The sufficiency of these allegations is discussed below.

THE HEARING ON THE MOTION FOR JUDGMENT ON THE PLEADINGS

 Plaintiffs' main contention on appeal is that the trial court erred by granting the motion for judgment on the pleadings on the grounds that the Bank's action was privileged under the circumstances.   The trial court did decide that the actions of the Bank were privileged, meaning that “the bank was acting within its legal rights in pursuing an end [sic] to enforcing a judgment.”   The first issue therefore is whether privilege was a proper ground for granting the motion for judgment on the pleadings.

Plaintiffs argue that the defense of privilege or justification, although raised as a defense in the answer, was not raised in the moving papers for the motion, and was not raised in the opposition to the motion.   They therefore argue that the issue of privilege or justification “had not been raised previously, except as an affirmative defense, had not been briefed, and Plaintiffs had neither warning that the issue would be raised, nor opportunity to present case law, and oral argument based thereon, in opposition to the argument and opinion advanced by the court.”

The trial court did not err in considering the privilege defense in ruling on the motion for judgment on the pleadings.   If the right to the privilege appears on the face of the complaint, it can be the basis for deciding the merits of the motion.2  The issue is the same as when the statute of limitations is pleaded as an affirmative defense.   If the allegations of the complaint are taken as true on demurrer and those allegations show that the statute has run, the trial court will properly grant the demurrer on that ground.  (See, generally, 5 Witkin, Cal.Procedure (3d ed. 1985) Pleading, § 912, pp. 349–350.)   The same is true for the defenses of laches, lack of standing, and res judicata.  (Id., at §§ 913–915, pp. 350–353.)

The motion for judgment on the pleadings put the issue of the sufficiency of the allegations of the complaint before the trial court, and it could decide if those allegations showed that the action was barred by a privilege.3  In doing so, it did not decide the issue on an unannounced ground, and did not deprive plaintiffs of any right to a hearing.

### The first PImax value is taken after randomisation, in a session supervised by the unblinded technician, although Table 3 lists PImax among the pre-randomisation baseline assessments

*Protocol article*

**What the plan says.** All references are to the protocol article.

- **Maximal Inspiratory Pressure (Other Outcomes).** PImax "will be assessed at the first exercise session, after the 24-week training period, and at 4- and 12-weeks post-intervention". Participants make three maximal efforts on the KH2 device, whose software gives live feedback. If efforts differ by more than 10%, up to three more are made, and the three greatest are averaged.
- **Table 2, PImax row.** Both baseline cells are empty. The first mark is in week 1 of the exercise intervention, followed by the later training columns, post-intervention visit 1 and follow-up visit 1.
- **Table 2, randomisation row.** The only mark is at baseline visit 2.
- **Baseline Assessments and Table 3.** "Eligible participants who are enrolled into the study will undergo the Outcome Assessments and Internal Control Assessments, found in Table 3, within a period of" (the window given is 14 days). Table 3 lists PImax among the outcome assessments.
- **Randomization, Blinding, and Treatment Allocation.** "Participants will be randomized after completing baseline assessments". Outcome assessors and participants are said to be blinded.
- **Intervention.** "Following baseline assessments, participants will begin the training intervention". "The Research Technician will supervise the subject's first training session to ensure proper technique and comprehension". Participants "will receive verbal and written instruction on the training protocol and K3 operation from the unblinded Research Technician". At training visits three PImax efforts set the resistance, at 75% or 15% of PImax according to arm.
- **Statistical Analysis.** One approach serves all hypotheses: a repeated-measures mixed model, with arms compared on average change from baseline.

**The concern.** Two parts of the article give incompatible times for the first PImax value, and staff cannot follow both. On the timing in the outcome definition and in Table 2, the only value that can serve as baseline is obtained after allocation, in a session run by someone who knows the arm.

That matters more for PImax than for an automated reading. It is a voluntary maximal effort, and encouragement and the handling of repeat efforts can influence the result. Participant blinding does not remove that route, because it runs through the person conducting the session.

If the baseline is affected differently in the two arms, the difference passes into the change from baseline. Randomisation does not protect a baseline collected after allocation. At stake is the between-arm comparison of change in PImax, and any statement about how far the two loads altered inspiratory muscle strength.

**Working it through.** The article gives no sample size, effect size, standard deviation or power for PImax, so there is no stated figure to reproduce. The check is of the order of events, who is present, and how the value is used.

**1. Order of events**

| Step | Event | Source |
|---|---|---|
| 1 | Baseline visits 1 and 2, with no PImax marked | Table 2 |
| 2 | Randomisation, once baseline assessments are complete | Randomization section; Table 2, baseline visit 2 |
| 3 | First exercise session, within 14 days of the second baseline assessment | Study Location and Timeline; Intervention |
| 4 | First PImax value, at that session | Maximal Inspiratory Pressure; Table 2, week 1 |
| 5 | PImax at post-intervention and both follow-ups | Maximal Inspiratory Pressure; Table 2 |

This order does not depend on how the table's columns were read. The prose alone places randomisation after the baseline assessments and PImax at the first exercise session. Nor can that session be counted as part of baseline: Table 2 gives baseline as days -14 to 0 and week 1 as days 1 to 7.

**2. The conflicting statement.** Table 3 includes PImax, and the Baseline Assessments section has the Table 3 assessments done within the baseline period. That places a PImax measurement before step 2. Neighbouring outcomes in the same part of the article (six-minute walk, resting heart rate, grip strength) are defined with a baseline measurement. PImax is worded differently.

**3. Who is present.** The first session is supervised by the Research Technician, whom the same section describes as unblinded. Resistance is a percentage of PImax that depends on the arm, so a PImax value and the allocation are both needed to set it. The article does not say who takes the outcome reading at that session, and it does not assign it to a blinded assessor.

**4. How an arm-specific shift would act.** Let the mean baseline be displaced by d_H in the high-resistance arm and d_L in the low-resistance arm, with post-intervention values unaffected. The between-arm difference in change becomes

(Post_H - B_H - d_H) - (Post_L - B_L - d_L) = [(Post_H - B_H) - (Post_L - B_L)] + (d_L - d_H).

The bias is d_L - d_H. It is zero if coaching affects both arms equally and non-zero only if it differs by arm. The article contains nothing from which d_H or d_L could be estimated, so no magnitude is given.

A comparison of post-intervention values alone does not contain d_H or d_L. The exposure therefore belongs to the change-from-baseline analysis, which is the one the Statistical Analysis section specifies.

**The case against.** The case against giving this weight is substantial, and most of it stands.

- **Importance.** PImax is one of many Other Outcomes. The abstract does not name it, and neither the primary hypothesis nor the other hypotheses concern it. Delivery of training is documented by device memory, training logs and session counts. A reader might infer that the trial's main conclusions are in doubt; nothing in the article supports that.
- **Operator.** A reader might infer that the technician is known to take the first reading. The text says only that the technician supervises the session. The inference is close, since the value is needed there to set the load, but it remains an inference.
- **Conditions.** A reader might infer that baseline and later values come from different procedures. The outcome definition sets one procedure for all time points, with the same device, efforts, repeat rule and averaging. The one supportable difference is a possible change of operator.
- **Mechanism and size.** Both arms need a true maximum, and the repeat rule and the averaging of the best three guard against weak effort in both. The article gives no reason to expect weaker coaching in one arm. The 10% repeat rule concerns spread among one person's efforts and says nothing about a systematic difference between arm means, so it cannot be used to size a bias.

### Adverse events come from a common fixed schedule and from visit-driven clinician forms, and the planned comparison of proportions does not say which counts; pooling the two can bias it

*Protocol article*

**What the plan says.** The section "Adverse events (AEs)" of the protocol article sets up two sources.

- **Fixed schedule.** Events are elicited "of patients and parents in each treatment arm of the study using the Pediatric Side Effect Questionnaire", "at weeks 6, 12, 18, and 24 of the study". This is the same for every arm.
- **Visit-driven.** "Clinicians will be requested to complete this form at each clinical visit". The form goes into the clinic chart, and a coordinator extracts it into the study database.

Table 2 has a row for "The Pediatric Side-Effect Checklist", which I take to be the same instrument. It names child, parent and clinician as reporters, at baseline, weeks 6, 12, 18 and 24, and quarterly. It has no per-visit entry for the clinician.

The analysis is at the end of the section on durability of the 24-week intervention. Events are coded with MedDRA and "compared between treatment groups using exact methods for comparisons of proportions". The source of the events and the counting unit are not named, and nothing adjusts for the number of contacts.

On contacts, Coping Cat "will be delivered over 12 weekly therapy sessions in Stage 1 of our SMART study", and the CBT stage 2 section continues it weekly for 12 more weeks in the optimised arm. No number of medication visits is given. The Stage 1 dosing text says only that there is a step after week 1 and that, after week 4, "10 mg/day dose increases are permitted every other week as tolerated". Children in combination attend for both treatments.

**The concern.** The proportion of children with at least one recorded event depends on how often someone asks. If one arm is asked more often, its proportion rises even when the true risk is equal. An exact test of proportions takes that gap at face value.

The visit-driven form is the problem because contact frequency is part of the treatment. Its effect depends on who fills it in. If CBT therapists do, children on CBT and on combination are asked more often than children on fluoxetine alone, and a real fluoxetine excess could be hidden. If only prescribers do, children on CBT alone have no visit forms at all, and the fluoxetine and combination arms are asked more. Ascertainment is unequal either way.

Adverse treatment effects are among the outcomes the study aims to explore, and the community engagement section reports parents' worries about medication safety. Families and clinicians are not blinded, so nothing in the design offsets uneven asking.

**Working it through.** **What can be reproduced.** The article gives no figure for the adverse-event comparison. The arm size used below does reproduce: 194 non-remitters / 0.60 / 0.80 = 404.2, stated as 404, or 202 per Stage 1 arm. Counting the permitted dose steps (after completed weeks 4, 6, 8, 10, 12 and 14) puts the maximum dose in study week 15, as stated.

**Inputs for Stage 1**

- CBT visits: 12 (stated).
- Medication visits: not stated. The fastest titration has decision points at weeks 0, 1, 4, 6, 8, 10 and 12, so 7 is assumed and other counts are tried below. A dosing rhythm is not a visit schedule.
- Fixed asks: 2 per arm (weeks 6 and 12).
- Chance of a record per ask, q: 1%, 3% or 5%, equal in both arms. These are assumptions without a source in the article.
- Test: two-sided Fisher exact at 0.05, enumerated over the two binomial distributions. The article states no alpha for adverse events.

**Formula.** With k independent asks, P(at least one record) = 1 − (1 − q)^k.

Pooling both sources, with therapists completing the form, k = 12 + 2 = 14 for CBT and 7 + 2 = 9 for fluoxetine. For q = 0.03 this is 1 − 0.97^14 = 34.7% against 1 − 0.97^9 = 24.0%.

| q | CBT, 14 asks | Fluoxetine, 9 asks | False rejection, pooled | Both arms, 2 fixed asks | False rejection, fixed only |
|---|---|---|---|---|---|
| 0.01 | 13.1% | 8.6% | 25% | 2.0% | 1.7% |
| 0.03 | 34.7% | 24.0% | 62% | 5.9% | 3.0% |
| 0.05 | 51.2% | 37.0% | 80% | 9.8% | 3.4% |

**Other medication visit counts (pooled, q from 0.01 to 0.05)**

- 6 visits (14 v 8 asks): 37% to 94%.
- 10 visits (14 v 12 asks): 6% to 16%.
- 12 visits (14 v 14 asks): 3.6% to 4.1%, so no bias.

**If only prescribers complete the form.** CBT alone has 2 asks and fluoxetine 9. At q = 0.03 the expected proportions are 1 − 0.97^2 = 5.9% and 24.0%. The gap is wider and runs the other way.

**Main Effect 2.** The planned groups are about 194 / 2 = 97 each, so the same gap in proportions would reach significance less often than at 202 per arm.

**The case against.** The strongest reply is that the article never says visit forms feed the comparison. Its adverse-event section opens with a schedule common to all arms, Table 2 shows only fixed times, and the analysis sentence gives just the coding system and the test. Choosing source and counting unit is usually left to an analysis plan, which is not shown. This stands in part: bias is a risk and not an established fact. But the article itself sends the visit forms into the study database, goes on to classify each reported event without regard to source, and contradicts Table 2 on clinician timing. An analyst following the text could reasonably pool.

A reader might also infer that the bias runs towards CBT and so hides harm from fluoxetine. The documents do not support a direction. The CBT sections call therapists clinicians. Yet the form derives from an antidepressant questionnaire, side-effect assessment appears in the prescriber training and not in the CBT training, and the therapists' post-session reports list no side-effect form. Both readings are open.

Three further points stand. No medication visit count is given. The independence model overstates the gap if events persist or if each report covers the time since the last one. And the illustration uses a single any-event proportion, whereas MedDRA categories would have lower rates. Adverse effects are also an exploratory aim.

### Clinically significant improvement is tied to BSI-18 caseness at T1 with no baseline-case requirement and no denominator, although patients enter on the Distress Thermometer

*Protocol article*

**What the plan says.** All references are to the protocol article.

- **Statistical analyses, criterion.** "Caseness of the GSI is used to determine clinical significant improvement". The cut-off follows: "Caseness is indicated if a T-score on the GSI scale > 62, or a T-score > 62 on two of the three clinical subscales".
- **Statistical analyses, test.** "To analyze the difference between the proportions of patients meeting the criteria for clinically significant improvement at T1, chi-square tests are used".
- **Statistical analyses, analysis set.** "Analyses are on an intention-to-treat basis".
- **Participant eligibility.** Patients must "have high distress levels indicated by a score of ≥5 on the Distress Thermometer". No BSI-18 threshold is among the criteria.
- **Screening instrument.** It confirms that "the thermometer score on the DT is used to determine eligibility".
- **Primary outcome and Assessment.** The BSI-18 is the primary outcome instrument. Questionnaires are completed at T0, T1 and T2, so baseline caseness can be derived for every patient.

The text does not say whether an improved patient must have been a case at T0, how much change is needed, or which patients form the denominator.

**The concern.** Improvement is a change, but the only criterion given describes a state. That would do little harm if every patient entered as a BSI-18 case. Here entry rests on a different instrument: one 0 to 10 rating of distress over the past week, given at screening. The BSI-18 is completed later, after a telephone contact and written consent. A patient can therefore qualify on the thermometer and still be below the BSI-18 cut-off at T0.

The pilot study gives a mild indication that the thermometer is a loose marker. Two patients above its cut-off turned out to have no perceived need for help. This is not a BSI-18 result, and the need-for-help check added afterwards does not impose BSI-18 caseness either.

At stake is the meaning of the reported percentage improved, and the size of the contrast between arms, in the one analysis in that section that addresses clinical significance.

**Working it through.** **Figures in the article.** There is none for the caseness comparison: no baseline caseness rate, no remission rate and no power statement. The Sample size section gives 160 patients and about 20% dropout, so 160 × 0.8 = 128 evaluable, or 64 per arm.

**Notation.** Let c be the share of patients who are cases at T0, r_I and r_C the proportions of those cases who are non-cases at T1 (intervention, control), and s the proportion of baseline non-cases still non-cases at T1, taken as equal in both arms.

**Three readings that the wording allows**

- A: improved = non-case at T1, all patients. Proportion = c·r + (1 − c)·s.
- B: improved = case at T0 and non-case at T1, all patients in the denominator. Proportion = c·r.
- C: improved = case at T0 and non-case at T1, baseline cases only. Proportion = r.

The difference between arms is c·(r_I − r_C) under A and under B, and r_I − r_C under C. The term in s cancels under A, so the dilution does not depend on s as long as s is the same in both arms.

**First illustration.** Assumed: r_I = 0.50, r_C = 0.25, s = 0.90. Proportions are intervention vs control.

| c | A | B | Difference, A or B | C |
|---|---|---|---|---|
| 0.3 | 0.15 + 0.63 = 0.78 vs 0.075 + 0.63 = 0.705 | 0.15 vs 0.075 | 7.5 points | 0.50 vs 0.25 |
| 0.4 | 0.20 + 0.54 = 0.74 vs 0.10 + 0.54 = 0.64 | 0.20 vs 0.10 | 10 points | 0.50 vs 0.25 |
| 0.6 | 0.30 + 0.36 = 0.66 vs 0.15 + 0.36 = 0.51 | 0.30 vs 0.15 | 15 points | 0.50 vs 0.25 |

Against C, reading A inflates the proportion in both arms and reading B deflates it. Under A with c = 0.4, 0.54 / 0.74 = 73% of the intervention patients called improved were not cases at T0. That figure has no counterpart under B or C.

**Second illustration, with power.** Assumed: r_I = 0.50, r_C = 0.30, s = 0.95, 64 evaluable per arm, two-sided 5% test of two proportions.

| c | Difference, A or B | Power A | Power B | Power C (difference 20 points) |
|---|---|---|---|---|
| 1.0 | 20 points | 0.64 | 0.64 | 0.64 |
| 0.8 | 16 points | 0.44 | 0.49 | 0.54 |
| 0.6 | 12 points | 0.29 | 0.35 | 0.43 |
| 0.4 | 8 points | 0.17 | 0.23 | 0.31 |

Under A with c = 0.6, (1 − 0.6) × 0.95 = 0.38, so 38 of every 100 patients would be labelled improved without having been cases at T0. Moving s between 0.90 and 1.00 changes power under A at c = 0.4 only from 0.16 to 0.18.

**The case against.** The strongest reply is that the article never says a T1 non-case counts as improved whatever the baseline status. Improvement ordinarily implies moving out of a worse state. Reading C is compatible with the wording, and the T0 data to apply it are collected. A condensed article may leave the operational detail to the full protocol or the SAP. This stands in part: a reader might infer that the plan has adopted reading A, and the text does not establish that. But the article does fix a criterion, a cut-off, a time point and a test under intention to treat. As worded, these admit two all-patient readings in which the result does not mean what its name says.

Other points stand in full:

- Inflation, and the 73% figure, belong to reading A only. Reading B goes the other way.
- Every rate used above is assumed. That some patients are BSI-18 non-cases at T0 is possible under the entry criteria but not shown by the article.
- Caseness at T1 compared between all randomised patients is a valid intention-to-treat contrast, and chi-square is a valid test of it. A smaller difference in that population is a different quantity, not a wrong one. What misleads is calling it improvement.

ABUSE OF PROCESS

 Plaintiffs next contend that the trial court erred in granting the Bank's motion for judgment on the pleadings because they stated a cause of action for abuse of process.

“The tort of abuse of process is committed by the misuse of process, such as attachment or injunction;  i.e., its use for a purpose other than that for which the process is designed.”  (5 Witkin, Summary of Cal. Law, supra, Torts, § 459, p. 547.)  “The most common writ giving rise to claims of abuse of process has been attachment.”  (Id., at § 465, p. 551.)   A writ of attachment must be used only for a proper purpose, i.e., to obtain security for an anticipated judgment, and any other use is an abuse of that process.4

“ ‘ “The improper purpose usually takes the form of coercion to obtain a collateral advantage, not properly involved in the proceeding itself, such as the surrender of property or the payment of money, by the use of the process as a threat or a club.   There is, in other words, a form of extortion, and it is what is done in the course of negotiation, rather than the issuance or any formal use of the process itself, which constitutes the tort.” ․’ ”  (Christensen v. Younger (1975) 47 Cal.App.3d 613, 618, 120 Cal.Rptr. 923;  Rest.2d Torts, § 682, com. b.)